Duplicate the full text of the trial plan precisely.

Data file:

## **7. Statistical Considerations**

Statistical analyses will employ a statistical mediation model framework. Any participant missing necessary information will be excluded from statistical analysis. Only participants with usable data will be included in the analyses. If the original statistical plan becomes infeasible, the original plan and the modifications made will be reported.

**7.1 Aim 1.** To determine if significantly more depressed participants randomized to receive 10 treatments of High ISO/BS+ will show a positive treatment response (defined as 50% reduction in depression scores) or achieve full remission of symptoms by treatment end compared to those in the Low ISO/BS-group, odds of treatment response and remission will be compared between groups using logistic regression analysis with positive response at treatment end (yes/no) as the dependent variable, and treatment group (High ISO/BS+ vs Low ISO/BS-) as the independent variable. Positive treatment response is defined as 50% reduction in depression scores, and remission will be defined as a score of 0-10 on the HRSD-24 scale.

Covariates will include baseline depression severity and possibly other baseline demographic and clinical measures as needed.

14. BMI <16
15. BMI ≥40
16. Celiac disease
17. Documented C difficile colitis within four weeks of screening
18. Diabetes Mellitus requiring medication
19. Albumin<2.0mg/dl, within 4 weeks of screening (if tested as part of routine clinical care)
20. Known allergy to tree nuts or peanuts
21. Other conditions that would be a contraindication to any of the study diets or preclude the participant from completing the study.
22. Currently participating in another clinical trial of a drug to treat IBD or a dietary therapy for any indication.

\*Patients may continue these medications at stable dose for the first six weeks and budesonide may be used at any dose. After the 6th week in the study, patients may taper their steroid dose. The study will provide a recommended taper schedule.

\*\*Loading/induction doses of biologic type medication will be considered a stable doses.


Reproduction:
## **7. Statistical Considerations**

Statistical analyses will employ a statistical mediation model framework. Any participant missing necessary information will be excluded from statistical analysis. Only participants with usable data will be included in the analyses. If the original statistical plan becomes infeasible, the original plan and the modifications made will be reported.

**7.1 Aim 1.** To determine if significantly more depressed participants randomized to receive 10 treatments of High ISO/BS+ will show a positive treatment response (defined as 50% reduction in depression scores) or achieve full remission of symptoms by treatment end compared to those in the Low ISO/BS-group, odds of treatment response and remission will be compared between groups using logistic regression analysis with positive response at treatment end (yes/no) as the dependent variable, and treatment group (High ISO/BS+ vs Low ISO/BS-) as the independent variable. Positive treatment response is defined as 50% reduction in depression scores, and remission will be defined as a score of 0-10 on the HRSD-24 scale.

Covariates will include baseline depression severity and possibly other baseline demographic and clinical measures as needed.

14. BMI <16
15. BMI ≥40
16. Celiac disease
17. Documented C difficile colitis within four weeks of screening
18. Diabetes Mellitus requiring medication
19. Albumin<2.0mg/dl, within 4 weeks of screening (if tested as part of routine clinical care)
20. Known allergy to tree nuts or peanuts
21. Other conditions that would be a contraindication to any of the study diets or preclude the participant from completing the study.
22. Currently participating in another clinical trial of a drug to treat IBD or a dietary therapy for any indication.

\*Patients may continue these medications at stable dose for the first six weeks and budesonide may be used at any dose. After the 6th week in the study, patients may taper their steroid dose. The study will provide a recommended taper schedule.

\*\*Loading/induction doses of biologic type medication will be considered a stable doses.